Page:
A new recruitment video produced by the 75th Ranger Regiment’s public affairs department offers a snapshot of life in the unit. Images of the 9/11 attacks appear at the beginning, but then the video goes into the Ranger Assessment and Selection Program (RASP).

RASP is a huge improvement over the previous selection program, the Ranger Indoctrination Program. It not only selects but also trains prospective Rangers on the basic tasks they need to be proficient in when they arrive at one of the three Ranger battalions.

Today’s RASP program is broken down into two phases:

Phase 1: Testing

After clearing pre-RASP, Ranger candidates begin the first full phase of selection. During this phase, they must clear a battery of physical and psychological tests. They’re graded not only on their abilities to get through the exams, but also on their strength of character and leadership abilities.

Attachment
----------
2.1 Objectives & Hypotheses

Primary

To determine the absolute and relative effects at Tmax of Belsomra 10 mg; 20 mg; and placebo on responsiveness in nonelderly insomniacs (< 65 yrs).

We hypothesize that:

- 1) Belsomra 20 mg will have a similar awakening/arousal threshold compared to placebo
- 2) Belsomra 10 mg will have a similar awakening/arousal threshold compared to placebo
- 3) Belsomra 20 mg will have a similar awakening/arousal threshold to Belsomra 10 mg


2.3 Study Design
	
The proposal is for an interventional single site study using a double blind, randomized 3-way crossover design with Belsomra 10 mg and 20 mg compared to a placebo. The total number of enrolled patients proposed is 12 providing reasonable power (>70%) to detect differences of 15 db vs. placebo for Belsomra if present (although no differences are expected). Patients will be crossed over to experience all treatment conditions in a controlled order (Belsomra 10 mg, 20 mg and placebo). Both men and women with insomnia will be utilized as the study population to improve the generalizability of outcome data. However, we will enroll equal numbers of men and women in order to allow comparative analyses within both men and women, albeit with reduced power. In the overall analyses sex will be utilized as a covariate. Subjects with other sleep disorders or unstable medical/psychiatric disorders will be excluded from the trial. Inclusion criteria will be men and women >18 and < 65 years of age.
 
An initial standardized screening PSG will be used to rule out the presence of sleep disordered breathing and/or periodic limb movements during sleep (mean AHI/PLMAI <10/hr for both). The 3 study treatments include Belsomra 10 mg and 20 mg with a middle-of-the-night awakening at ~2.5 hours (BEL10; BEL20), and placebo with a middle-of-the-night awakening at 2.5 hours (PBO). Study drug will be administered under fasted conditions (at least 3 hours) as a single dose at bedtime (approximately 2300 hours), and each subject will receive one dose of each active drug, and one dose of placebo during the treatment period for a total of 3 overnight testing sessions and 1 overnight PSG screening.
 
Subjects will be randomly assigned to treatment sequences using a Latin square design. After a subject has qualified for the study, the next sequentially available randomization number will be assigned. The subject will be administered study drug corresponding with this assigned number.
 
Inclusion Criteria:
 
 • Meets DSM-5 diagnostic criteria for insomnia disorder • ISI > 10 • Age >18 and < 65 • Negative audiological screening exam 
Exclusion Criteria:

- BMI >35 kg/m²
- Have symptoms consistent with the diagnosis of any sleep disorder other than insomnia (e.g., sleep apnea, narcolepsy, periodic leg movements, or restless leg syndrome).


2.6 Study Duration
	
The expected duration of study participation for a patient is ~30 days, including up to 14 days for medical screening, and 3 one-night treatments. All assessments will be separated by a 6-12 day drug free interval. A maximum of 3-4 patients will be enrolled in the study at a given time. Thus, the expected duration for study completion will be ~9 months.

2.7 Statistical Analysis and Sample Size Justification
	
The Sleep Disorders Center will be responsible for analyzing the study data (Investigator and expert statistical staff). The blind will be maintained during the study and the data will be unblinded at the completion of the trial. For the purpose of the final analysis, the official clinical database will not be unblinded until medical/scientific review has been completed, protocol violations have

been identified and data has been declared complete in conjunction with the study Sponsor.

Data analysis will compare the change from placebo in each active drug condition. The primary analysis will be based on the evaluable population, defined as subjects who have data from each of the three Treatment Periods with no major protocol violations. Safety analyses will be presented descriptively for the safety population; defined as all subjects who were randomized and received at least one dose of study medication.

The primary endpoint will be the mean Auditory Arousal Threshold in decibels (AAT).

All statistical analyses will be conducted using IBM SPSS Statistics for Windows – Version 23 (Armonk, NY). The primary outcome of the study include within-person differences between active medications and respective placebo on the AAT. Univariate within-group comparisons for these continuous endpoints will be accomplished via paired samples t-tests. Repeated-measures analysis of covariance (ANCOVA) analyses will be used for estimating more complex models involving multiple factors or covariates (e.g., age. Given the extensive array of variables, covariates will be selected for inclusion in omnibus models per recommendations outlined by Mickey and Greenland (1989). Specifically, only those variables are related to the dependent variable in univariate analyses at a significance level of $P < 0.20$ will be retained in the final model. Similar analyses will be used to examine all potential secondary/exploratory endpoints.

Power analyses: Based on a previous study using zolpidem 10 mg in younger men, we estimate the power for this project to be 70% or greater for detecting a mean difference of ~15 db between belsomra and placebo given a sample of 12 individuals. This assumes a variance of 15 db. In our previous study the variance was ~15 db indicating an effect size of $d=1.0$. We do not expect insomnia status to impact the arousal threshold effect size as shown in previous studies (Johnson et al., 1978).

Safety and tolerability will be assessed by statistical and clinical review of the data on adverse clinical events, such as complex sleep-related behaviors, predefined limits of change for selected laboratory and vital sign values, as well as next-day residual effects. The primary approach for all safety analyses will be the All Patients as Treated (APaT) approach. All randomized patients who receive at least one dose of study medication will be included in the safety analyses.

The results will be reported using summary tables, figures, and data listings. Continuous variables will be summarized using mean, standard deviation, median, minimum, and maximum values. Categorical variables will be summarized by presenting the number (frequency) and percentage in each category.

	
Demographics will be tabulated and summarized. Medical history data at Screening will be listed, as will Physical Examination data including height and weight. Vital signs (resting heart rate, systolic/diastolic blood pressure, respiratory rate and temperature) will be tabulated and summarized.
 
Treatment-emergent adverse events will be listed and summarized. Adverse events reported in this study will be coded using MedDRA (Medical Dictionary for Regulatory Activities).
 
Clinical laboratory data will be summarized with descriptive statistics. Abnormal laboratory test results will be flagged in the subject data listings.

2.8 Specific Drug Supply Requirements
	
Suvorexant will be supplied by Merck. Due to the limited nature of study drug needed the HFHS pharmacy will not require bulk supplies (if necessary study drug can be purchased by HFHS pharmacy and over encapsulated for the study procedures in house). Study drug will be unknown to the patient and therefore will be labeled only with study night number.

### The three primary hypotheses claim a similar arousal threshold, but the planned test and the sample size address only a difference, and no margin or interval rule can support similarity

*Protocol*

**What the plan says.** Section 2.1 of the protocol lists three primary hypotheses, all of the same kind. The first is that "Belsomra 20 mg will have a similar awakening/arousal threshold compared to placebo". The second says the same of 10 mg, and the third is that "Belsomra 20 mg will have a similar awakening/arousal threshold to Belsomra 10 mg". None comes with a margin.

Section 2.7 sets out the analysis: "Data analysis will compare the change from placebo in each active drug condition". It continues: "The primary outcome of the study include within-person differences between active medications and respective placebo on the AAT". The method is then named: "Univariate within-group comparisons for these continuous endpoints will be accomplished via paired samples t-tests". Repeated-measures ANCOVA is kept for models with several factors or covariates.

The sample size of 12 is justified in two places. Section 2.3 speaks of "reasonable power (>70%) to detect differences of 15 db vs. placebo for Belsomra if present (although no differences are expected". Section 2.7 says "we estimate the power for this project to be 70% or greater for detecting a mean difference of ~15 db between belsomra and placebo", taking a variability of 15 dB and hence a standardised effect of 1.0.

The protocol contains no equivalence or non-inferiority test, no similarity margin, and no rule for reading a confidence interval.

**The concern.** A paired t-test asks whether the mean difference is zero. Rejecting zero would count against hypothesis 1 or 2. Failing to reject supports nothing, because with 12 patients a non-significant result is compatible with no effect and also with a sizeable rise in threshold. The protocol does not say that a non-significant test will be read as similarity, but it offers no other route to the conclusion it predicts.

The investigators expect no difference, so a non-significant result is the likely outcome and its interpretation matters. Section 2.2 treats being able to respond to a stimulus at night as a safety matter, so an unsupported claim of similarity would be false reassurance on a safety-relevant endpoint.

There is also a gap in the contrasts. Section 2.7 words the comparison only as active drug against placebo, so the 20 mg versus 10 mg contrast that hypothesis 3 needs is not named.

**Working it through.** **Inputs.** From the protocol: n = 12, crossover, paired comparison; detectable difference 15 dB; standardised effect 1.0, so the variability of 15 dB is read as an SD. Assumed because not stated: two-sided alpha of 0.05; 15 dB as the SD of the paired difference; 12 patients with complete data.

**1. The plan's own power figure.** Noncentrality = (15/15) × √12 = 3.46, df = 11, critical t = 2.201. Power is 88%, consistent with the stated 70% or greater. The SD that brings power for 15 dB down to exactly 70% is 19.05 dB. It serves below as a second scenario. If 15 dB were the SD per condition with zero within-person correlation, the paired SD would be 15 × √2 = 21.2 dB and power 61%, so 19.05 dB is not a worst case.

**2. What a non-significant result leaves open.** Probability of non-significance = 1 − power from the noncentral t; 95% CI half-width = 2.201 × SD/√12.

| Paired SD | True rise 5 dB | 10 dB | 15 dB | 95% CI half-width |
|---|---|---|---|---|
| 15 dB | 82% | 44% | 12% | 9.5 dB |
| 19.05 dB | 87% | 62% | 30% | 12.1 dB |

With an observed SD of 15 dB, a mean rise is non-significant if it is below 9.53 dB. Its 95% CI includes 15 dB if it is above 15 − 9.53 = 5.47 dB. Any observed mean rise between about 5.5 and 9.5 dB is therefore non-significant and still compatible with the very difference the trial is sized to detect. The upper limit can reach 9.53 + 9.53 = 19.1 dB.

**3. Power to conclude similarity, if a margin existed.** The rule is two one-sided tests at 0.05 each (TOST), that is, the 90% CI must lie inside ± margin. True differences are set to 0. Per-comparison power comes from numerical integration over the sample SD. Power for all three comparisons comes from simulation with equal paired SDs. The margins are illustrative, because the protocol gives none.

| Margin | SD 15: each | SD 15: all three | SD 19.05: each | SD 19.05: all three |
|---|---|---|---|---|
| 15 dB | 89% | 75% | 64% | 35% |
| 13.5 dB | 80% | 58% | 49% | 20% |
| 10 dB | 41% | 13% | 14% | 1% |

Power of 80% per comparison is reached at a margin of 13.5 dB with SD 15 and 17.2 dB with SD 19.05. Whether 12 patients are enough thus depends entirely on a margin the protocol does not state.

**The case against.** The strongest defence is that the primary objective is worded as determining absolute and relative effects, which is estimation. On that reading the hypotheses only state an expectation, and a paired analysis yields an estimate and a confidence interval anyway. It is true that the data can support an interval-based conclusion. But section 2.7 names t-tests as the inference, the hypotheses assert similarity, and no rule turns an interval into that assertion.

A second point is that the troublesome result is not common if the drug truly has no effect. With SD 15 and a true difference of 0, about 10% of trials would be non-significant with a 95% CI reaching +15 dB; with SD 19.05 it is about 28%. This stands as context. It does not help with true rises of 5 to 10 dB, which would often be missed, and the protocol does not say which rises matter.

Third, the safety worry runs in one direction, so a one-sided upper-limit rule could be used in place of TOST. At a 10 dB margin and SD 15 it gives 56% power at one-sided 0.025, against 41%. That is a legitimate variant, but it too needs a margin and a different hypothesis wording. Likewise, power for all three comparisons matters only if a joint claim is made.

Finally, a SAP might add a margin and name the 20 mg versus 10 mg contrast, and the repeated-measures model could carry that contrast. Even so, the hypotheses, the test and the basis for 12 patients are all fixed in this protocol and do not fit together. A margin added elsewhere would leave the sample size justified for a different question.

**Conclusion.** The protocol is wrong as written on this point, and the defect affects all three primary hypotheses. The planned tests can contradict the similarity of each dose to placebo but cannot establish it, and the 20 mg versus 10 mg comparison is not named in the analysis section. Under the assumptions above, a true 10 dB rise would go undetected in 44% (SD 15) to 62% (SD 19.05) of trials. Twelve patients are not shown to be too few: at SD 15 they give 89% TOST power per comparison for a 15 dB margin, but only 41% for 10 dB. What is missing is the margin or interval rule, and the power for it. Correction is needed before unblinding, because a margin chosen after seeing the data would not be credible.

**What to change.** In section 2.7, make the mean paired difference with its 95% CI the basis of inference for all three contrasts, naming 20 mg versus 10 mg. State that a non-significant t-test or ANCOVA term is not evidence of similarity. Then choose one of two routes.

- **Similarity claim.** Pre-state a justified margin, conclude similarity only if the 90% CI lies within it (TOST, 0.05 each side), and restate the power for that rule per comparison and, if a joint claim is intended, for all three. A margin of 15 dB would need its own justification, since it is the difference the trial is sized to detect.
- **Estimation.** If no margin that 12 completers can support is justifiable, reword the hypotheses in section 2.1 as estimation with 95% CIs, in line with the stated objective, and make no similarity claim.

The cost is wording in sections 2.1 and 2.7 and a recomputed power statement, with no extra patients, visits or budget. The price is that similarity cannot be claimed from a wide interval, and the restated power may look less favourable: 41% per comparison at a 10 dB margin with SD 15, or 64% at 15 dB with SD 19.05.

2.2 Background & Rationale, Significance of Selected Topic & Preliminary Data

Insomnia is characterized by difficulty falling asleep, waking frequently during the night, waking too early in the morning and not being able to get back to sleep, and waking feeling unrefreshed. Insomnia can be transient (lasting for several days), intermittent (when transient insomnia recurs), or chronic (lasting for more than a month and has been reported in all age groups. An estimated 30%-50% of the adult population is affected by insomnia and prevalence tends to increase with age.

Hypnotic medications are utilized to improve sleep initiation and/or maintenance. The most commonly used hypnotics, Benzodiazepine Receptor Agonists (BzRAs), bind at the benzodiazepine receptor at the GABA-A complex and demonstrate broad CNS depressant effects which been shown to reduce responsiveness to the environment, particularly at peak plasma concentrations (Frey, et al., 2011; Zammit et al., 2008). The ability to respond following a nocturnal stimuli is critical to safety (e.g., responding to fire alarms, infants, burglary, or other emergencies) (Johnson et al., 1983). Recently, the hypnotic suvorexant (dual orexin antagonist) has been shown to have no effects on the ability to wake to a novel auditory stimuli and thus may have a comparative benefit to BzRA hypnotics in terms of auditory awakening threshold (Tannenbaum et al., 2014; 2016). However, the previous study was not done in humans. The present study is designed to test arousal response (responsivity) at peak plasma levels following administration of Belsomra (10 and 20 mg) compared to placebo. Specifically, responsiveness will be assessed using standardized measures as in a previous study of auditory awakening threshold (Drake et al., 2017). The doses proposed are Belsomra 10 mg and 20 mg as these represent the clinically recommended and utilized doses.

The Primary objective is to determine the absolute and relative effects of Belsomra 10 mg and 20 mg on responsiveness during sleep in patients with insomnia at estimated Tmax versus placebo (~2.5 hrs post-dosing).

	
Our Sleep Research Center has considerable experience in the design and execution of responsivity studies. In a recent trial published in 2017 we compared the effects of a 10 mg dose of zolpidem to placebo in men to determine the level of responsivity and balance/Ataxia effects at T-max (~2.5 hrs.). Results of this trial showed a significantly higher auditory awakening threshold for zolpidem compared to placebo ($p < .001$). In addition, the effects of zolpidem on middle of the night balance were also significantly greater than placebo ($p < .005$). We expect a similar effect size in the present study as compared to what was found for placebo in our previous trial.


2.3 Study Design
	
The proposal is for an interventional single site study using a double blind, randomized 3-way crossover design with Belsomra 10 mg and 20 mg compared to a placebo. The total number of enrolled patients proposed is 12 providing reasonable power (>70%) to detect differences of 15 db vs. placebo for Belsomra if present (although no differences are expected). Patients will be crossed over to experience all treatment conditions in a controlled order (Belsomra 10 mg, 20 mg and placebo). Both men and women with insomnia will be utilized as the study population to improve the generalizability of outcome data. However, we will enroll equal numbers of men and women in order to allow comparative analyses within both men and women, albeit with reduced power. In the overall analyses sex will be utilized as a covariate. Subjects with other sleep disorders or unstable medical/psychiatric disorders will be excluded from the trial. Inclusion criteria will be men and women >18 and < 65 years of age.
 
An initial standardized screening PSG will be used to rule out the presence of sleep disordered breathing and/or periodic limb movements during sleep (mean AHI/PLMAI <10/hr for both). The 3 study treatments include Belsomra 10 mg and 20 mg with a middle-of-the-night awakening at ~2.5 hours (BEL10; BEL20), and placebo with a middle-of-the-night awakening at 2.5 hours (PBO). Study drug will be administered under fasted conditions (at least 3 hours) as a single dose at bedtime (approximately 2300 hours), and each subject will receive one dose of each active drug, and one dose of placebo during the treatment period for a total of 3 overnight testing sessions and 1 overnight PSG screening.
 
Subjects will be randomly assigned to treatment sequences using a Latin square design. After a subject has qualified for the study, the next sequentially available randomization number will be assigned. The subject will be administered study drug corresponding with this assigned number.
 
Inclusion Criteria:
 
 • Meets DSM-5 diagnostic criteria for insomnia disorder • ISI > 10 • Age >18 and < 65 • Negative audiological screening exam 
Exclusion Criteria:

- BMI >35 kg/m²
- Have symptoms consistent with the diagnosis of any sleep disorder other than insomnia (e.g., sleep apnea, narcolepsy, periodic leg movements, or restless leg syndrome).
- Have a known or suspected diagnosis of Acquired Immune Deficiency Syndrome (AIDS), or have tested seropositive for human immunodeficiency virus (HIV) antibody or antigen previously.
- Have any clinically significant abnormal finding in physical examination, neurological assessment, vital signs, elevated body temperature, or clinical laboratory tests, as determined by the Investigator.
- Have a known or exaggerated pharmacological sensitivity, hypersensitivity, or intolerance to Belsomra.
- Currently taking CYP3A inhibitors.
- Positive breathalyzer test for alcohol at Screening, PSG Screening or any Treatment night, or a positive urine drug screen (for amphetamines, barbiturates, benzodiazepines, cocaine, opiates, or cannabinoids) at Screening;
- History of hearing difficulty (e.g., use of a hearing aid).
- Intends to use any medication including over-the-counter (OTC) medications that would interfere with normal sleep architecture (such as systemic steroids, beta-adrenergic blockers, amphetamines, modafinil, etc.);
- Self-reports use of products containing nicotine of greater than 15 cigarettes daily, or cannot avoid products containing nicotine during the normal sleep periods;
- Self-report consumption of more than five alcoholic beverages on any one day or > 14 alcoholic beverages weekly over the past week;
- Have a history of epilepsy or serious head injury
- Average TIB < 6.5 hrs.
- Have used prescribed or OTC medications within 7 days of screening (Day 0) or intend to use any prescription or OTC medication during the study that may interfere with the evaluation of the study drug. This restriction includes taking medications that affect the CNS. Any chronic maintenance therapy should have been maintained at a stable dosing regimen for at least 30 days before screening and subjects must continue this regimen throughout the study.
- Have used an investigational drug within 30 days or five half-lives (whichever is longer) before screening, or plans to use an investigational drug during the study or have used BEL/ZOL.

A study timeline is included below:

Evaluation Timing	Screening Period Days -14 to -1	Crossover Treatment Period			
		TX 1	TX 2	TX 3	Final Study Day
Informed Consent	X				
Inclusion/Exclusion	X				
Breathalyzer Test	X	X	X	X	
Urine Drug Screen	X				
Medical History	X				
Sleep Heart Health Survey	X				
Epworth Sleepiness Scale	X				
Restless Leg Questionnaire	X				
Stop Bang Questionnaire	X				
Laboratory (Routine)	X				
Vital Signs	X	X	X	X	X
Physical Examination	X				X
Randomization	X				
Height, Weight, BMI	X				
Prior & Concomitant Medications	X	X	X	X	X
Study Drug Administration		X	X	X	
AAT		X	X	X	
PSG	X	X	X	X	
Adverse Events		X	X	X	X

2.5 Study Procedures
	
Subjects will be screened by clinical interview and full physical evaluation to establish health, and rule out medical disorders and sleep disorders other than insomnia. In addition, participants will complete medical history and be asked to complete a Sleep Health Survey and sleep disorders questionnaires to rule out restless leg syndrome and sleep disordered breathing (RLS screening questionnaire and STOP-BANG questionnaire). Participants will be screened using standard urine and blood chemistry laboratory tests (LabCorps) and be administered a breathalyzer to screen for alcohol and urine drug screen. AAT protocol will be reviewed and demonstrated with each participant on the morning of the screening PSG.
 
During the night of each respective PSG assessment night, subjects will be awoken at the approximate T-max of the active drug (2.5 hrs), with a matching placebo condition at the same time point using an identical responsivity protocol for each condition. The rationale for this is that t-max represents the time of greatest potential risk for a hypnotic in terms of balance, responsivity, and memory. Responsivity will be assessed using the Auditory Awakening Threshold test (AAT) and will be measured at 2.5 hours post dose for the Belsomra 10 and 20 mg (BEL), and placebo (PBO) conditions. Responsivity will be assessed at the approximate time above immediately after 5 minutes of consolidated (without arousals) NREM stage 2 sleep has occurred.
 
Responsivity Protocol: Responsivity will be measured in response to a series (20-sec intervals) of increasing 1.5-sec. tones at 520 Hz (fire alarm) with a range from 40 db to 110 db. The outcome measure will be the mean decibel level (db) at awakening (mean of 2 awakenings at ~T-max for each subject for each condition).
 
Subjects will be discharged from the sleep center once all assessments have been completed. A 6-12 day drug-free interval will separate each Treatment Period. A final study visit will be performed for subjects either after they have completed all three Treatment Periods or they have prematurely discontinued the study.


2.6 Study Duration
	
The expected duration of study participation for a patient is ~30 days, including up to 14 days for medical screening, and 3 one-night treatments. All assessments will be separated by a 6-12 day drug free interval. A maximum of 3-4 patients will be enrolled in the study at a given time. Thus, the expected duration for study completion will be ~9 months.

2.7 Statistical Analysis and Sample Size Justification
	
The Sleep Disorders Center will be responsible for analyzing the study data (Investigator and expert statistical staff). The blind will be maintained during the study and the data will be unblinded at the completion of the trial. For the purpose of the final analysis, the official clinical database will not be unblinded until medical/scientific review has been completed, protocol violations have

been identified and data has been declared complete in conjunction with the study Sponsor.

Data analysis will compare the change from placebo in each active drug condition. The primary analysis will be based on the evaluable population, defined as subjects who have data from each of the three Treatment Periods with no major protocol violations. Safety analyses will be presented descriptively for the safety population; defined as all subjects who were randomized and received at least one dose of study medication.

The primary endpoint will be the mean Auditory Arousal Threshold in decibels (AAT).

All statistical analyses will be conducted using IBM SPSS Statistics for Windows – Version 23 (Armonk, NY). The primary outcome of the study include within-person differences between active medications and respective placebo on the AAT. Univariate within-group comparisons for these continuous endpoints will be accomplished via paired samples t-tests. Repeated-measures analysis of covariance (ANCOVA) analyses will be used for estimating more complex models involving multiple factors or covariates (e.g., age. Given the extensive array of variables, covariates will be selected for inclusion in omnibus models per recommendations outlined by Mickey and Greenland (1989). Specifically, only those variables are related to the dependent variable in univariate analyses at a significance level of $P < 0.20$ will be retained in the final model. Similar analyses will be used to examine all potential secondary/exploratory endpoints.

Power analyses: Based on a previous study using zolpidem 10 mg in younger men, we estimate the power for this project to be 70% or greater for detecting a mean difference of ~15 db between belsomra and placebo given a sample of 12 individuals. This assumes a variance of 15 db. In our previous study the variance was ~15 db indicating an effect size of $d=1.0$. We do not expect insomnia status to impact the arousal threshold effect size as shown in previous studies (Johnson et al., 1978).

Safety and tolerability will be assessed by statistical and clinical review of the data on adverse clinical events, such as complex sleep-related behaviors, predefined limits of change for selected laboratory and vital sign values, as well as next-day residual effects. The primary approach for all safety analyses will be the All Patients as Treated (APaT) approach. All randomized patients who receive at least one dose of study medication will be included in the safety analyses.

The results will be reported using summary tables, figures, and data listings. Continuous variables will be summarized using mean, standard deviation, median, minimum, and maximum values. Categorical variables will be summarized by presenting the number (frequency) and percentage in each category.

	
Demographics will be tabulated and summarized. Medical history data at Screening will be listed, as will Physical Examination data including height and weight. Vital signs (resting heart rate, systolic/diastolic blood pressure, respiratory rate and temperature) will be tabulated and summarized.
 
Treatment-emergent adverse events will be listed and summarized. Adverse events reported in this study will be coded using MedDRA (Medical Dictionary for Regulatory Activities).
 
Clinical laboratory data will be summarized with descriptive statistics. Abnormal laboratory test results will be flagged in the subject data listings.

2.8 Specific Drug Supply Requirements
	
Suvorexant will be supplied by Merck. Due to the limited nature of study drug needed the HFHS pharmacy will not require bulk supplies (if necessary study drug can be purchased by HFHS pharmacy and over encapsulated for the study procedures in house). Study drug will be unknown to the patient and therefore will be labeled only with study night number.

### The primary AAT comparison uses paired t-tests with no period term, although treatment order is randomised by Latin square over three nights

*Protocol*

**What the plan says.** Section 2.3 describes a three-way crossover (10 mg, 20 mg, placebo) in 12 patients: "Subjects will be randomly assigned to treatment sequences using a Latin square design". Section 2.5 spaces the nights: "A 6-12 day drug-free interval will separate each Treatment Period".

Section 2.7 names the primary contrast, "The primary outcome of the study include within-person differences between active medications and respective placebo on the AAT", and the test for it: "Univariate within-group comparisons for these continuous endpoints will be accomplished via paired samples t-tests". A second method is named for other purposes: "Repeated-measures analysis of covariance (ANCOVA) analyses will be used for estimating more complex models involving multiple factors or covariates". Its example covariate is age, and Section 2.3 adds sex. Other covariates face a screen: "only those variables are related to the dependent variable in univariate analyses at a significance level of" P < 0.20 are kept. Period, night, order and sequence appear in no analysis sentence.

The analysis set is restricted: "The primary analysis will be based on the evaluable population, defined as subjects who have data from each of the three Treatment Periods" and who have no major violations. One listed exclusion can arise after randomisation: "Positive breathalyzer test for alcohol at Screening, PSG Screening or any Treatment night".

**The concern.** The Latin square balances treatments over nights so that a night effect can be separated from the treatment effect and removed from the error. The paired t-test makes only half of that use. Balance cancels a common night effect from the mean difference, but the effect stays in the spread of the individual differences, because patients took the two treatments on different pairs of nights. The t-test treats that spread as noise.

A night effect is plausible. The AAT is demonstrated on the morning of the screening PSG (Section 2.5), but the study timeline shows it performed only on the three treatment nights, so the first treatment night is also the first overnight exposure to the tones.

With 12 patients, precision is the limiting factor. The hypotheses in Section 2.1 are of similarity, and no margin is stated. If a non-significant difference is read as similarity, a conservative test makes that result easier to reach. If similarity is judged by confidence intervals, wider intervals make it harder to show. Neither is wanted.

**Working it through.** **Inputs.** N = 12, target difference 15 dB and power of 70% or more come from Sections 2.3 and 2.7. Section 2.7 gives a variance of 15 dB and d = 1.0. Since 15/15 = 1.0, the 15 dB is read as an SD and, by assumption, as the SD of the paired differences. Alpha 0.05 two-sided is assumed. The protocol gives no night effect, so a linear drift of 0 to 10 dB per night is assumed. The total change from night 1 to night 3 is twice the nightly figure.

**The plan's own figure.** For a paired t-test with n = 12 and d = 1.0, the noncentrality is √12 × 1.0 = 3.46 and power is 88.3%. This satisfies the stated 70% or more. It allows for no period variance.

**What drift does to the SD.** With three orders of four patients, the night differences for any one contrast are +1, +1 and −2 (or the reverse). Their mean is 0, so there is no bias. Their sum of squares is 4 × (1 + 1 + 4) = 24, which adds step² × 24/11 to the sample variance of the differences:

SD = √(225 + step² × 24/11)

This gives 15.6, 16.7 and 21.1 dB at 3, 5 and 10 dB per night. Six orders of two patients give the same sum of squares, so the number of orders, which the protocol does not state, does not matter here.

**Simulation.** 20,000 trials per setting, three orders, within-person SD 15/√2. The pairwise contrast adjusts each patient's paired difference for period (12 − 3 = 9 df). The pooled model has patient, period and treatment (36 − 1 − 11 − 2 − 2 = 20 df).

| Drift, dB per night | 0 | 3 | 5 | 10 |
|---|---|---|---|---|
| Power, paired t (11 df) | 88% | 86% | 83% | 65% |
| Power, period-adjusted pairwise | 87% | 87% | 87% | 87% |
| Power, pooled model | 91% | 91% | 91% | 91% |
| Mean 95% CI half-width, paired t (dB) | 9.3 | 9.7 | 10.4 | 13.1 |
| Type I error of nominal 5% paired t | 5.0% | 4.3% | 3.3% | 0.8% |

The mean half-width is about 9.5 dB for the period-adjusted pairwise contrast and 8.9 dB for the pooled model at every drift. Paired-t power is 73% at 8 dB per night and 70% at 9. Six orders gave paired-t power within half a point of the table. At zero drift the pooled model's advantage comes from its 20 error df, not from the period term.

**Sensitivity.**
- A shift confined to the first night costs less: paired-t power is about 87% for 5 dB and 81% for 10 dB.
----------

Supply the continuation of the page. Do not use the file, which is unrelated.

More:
Forced Ruck March and Run
Take 50 pounds of gear, throw it in a big backpack, and march 12 miles at a pace of about 15 minutes per mile. That’s a ruck march. During RASP, Ranger candidates will undertake several of these 6-12-mile ruck marches in full uniform. Candidates must also perform two graded five-mile runs.

Land Navigation (Day and Night)
In teams and individually, candidates are required to find and travel to objectives, most of the time using only a compass and a map.

First Responder Test
Medical response and evacuation is a critical skill for Rangers. Candidates are tested on their abilities to quickly retrieve and stabilize casualties.

In addition to physical requirements, Ranger candidates are tested on their knowledge of Ranger history and the Ranger Creed. They must also pass a psychological screening.